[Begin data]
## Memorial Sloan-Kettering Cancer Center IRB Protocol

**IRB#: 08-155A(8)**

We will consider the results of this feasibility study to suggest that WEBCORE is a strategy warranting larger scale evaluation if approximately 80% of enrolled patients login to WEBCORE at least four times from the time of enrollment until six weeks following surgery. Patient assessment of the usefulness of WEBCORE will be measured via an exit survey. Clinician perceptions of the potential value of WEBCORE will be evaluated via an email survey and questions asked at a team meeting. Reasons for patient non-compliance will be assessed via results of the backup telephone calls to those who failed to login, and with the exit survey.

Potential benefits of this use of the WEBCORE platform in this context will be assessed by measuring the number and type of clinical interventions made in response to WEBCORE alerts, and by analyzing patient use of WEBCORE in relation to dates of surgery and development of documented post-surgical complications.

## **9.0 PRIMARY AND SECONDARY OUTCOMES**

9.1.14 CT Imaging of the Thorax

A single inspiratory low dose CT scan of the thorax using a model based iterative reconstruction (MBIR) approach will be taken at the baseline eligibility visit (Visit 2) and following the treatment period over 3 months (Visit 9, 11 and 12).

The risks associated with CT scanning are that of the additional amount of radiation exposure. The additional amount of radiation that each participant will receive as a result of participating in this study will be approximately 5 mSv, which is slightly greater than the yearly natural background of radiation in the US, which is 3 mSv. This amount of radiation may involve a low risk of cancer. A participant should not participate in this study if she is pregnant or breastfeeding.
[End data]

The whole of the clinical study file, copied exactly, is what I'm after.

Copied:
## Memorial Sloan-Kettering Cancer Center IRB Protocol

**IRB#: 08-155A(8)**

We will consider the results of this feasibility study to suggest that WEBCORE is a strategy warranting larger scale evaluation if approximately 80% of enrolled patients login to WEBCORE at least four times from the time of enrollment until six weeks following surgery. Patient assessment of the usefulness of WEBCORE will be measured via an exit survey. Clinician perceptions of the potential value of WEBCORE will be evaluated via an email survey and questions asked at a team meeting. Reasons for patient non-compliance will be assessed via results of the backup telephone calls to those who failed to login, and with the exit survey.

Potential benefits of this use of the WEBCORE platform in this context will be assessed by measuring the number and type of clinical interventions made in response to WEBCORE alerts, and by analyzing patient use of WEBCORE in relation to dates of surgery and development of documented post-surgical complications.

## **9.0 PRIMARY AND SECONDARY OUTCOMES**

9.1.14 CT Imaging of the Thorax

A single inspiratory low dose CT scan of the thorax using a model based iterative reconstruction (MBIR) approach will be taken at the baseline eligibility visit (Visit 2) and following the treatment period over 3 months (Visit 9, 11 and 12).

The risks associated with CT scanning are that of the additional amount of radiation exposure. The additional amount of radiation that each participant will receive as a result of participating in this study will be approximately 5 mSv, which is slightly greater than the yearly natural background of radiation in the US, which is 3 mSv. This amount of radiation may involve a low risk of cancer. A participant should not participate in this study if she is pregnant or breastfeeding.